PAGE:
We all know that studying the Bible is an important thing to do. But do you know how to study the Bible? Studying is important, and reading is important, but – what’s the difference? How do you get more meaning from scripture than just the surface story? Is there more than one way to study the Bible, and are any of those ways “more right” than the others? As part of my new category for Growing in Faith, I felt like Bible studies and studying “out loud” or with my readers should be an integral part of what goes on here. So many that are new to the faith, and even sometimes people who’ve been believers for many years, have never been taught to study God’s Word. I think that’s a shame and I hope that if you are in that situation that you can find help here.
First of all, the answer is no – there is not just one best way to study the Bible. You have to find what works for you! As a homeschooling mom, I would probably point you towards learning style research so that you know and can recognize immediately which methods will work better for you.
Secondly, I would say that it depends on what your motivation and intent for studying are. Do you want something to do each morning in your time with the Lord? Do you want to get more out of daily scripture reading? Is there a particular topic that you’re wanting to discover God’s will concerning? Each of those reasons for studying is perfectly reasonable and logical, but I would go about each one of them differently.
For the purpose of this article, let’s look at the latter two topics:
- Getting more out of scripture reading
- Subject study
For today’s article, we’ll look at just the first one.
I think that most people, when they come under conviction of the Holy Spirit that they should be studying scripture, will just open the book and begin reading. Some people start with Genesis, some with Matthew, and some with a book recommended by a trusted friend. It doesn’t matter where you start – reading God’s Word is crucial to growing in faith, and the whole book is important! Personally, I’d recommend starting in the New Testament; watch for subsequent posts where I’ll explain that recommendation.
So, pick a book near the back and start reading. Read a chapter, or read until you’ve gotten the story’s gist. In fact, if you don’t know the stories, just a read-through of the New Testament is a good place to start. You’ll want to read a few chapters a day until you’ve finished the New Testament, and be in an active, Bible-preaching church for the interim. God will speak to you with a first reading of His Word.
But let’s say you’ve done that, or that you’re mostly familiar with the stories. Now what? Let’s pick Ephesians as an example; it only has 6 chapters. You’ll read the first few verses and want to skim through them; it’s just Paul’s greeting to the people. But, wait! That’s great information – Paul is the author of this book. Do you know who Paul is, and his specific testimony in coming to Christ? If not, jot that down in your note-taking. You’ll want to know who Paul is and why he has authority. He’s talking to the people at Ephesus – do you know where that is? Do you know when that is? Jot it down!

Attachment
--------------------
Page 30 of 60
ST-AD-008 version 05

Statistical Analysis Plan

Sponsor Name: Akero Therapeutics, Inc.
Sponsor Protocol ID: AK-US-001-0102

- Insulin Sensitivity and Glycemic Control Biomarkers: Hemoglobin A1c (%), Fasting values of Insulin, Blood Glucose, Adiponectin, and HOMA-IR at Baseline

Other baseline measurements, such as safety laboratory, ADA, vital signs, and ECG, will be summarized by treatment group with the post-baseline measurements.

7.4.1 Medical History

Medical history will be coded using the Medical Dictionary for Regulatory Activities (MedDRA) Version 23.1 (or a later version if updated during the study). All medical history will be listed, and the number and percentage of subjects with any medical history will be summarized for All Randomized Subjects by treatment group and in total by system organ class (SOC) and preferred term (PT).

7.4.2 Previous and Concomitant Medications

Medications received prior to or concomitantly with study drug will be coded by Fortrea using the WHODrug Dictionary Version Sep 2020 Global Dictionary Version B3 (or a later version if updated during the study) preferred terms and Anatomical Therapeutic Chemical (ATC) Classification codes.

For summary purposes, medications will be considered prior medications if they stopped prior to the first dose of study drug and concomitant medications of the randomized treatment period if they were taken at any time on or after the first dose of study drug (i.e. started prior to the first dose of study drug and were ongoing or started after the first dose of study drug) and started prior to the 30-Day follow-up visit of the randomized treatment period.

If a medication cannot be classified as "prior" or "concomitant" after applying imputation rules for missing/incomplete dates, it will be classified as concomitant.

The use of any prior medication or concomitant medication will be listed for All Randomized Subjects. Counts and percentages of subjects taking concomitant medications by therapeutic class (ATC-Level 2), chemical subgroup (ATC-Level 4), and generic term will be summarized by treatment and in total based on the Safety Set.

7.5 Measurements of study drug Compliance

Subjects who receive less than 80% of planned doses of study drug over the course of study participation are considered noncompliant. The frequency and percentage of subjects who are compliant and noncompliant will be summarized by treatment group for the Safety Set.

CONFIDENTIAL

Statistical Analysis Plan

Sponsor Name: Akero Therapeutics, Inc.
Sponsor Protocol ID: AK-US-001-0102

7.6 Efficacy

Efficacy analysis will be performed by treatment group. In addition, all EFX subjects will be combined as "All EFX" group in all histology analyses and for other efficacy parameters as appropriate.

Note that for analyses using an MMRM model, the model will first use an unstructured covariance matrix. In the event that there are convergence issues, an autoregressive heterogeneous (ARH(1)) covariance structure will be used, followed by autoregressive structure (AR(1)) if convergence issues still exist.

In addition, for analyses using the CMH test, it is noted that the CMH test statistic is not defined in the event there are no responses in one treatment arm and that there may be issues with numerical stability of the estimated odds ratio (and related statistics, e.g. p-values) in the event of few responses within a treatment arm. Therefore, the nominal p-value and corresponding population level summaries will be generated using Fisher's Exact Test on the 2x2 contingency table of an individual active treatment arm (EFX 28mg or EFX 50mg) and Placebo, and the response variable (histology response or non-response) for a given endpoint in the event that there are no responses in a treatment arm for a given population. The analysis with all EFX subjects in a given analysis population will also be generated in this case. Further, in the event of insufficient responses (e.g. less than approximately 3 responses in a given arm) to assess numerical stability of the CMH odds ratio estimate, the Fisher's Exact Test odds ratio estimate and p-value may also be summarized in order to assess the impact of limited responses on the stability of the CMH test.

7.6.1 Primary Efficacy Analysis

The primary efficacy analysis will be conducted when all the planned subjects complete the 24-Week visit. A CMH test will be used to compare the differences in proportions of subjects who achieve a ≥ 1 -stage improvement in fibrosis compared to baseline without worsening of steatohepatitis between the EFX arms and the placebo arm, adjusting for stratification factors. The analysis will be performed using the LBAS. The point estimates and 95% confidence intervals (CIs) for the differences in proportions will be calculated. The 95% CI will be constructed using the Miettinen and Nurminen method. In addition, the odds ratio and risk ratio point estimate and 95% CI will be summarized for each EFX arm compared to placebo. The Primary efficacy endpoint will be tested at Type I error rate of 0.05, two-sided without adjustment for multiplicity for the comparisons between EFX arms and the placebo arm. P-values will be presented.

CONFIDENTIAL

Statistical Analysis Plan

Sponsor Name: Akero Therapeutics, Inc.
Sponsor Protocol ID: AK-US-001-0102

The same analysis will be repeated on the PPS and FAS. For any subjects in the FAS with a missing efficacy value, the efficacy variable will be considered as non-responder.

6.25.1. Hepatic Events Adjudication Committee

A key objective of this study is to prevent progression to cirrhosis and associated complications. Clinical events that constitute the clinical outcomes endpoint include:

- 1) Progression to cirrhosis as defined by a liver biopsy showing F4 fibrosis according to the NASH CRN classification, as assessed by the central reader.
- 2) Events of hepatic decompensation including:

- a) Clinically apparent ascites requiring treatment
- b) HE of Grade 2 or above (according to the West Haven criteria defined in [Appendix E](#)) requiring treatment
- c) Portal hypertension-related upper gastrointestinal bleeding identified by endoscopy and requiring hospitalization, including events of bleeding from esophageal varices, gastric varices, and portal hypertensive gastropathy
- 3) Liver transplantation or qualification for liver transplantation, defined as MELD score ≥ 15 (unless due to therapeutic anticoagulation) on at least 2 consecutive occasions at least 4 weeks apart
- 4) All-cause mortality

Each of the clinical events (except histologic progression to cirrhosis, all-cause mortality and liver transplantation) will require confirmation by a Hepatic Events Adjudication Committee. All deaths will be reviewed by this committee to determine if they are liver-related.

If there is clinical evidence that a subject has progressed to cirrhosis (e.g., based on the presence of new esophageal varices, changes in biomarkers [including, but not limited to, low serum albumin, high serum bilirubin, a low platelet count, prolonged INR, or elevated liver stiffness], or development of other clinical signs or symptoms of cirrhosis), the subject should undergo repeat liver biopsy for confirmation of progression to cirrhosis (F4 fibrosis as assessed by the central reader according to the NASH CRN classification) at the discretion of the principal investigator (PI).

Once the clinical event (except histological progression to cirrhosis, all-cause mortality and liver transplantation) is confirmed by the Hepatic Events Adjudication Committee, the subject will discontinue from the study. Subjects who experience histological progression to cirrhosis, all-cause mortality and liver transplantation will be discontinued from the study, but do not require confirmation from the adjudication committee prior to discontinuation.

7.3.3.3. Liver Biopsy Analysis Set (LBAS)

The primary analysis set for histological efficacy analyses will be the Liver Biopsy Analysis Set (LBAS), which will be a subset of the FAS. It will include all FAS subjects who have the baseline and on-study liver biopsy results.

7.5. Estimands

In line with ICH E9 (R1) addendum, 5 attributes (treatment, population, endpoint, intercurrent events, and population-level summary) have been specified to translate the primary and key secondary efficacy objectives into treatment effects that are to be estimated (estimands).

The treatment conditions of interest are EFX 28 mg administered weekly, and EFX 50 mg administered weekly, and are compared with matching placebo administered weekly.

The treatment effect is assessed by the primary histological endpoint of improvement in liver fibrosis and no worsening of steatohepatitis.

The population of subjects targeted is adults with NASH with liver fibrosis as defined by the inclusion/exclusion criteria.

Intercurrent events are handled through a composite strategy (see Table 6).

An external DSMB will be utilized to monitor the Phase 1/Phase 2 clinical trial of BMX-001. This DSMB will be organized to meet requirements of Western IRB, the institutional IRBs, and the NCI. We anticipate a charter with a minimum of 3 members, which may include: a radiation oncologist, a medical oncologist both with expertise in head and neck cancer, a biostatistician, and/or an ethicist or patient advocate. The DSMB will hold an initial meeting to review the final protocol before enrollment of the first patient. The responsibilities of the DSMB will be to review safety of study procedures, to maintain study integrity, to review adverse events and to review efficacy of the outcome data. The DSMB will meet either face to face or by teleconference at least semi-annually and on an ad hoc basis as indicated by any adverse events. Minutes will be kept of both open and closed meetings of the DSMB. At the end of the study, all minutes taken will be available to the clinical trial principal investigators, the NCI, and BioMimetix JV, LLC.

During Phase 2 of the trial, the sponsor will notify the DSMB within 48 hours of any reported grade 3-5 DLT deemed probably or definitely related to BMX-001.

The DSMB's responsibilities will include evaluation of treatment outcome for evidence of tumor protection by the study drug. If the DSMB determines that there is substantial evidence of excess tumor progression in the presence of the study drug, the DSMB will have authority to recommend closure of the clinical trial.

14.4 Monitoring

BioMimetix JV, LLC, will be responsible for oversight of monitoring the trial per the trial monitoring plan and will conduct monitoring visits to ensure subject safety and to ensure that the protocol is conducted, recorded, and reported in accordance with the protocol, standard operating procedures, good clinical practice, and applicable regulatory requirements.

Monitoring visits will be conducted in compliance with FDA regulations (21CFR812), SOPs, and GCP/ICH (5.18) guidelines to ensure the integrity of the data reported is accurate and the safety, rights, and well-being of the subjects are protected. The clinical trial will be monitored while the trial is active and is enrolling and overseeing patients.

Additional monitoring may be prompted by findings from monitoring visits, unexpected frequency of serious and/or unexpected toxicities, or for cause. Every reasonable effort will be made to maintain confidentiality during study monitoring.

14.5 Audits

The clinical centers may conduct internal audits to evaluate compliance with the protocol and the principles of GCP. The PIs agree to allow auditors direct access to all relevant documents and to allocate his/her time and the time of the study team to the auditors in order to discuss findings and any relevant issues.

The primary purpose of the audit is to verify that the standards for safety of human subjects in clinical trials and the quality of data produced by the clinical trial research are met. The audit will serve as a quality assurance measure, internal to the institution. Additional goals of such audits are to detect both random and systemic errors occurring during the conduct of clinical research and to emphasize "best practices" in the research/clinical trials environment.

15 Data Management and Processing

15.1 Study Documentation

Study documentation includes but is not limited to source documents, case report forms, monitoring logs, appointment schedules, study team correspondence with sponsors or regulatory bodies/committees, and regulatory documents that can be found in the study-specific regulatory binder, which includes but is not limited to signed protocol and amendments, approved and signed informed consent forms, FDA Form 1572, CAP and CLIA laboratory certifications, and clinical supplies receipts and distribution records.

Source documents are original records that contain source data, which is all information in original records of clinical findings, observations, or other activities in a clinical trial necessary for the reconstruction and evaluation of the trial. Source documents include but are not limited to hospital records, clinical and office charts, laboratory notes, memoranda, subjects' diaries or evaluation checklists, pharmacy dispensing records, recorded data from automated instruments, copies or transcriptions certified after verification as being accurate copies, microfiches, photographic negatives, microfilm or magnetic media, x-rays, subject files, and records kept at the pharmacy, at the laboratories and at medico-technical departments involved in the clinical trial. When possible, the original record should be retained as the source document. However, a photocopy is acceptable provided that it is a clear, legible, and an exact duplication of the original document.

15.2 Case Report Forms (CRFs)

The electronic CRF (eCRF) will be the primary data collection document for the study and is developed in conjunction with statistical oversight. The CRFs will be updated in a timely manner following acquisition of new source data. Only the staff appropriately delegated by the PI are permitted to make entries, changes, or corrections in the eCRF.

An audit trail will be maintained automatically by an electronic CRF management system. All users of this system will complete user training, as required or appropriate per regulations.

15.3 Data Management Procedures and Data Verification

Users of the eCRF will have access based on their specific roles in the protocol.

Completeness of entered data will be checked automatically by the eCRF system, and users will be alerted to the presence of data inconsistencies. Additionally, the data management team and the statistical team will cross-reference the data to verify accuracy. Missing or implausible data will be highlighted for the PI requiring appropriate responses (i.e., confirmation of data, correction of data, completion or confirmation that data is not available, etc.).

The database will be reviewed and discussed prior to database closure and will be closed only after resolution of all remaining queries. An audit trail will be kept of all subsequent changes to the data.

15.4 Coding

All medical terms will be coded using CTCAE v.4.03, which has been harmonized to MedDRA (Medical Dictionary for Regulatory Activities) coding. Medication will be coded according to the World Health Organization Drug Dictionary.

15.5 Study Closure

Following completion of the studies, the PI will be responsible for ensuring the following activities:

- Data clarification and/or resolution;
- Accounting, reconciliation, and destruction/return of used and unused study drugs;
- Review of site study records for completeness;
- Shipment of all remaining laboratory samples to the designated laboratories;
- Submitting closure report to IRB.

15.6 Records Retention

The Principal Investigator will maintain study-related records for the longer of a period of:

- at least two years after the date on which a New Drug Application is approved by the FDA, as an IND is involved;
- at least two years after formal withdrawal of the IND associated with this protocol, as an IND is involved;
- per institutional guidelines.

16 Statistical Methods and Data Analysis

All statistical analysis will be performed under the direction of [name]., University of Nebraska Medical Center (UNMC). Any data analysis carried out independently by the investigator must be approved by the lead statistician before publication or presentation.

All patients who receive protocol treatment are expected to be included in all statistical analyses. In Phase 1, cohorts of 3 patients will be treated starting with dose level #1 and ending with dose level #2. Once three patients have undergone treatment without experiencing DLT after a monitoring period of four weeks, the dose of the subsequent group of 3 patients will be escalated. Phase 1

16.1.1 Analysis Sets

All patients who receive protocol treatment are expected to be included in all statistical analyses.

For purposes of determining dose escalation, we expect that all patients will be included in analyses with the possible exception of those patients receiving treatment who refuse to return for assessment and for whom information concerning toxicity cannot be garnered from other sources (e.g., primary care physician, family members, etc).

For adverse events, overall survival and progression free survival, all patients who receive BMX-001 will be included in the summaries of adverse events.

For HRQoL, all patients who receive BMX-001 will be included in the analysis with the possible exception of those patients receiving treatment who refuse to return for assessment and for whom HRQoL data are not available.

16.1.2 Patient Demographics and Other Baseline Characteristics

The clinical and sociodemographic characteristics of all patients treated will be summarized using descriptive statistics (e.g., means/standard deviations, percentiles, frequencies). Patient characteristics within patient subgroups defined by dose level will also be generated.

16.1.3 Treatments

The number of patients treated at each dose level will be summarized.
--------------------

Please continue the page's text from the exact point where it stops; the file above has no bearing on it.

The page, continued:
The next verse begins a blessing from Paul to the people at the church at Ephesus, but even that has information. It says in Ephesians 1:3 –
Blessed be the God and Father of our Lord Jesus Christ, who has blessed us with every spiritual blessing in the heavenly places in Christ
There! You just got some great information about Jesus Christ, and about yourself! Did you know that Christ has already given you EVERY spiritual blessing? It says, “in the heavenly places.” I wonder what that means? Jot it down!
From those 4 simple verses, you may already have a week’s worth of study material. You need to learn who Paul is and what his story entails. You need to find out when this is taking place, what the culture and the local “atmosphere” was like, and where exactly Ephesus is. You may want to do research to find out exactly what spiritual blessings even exist, if you’ve been given them (even as a new believer). And it looks like a good opportunity to find out what the original language intended by the phrase translated “heavenly places.”
The Study Plan
To get more out of God’s Word when you read, have paper and pencil handy. As you read, note the little things about the passage. Write down names or places that are unfamiliar. If there is vocabulary or phrases that sound religious or you aren’t quite sure what they mean in literal terms, write them down. Pay special attention when Jesus does or says anything, or when Jesus is talked about as having done or said anything. You’ll want to take notice of any words that indicate a command, and watch for words like “we” and “us” (even “whosoever”) that point to Biblical truths that apply to you. Watch also for anything that is a promise, including sentences with if/then statements.
If you’re visual, you can mark each of those things with a different color highlighter in your actual Bible. I’ve created a graph that you are welcome to use if it will help you. Be sure and use a separate paper (or the back of yesterday’s graph) to write down any new revelation – such as the gift of spiritual blessing, above – that is new to you or that you’ve understood in a new way in this reading.
This is only one method that you can use to get more out of your Bible reading. We’ll look again next week to see what to do with these pieces of information, and resources on finding the pieces that were missing during your reading time. You know now what you need to study, and next week I will provide you with some tools to do exactly that.
Please leave a comment and let me know if this is helpful to you! Do you still have questions? Are you going to utilize the graph? Be blessed!
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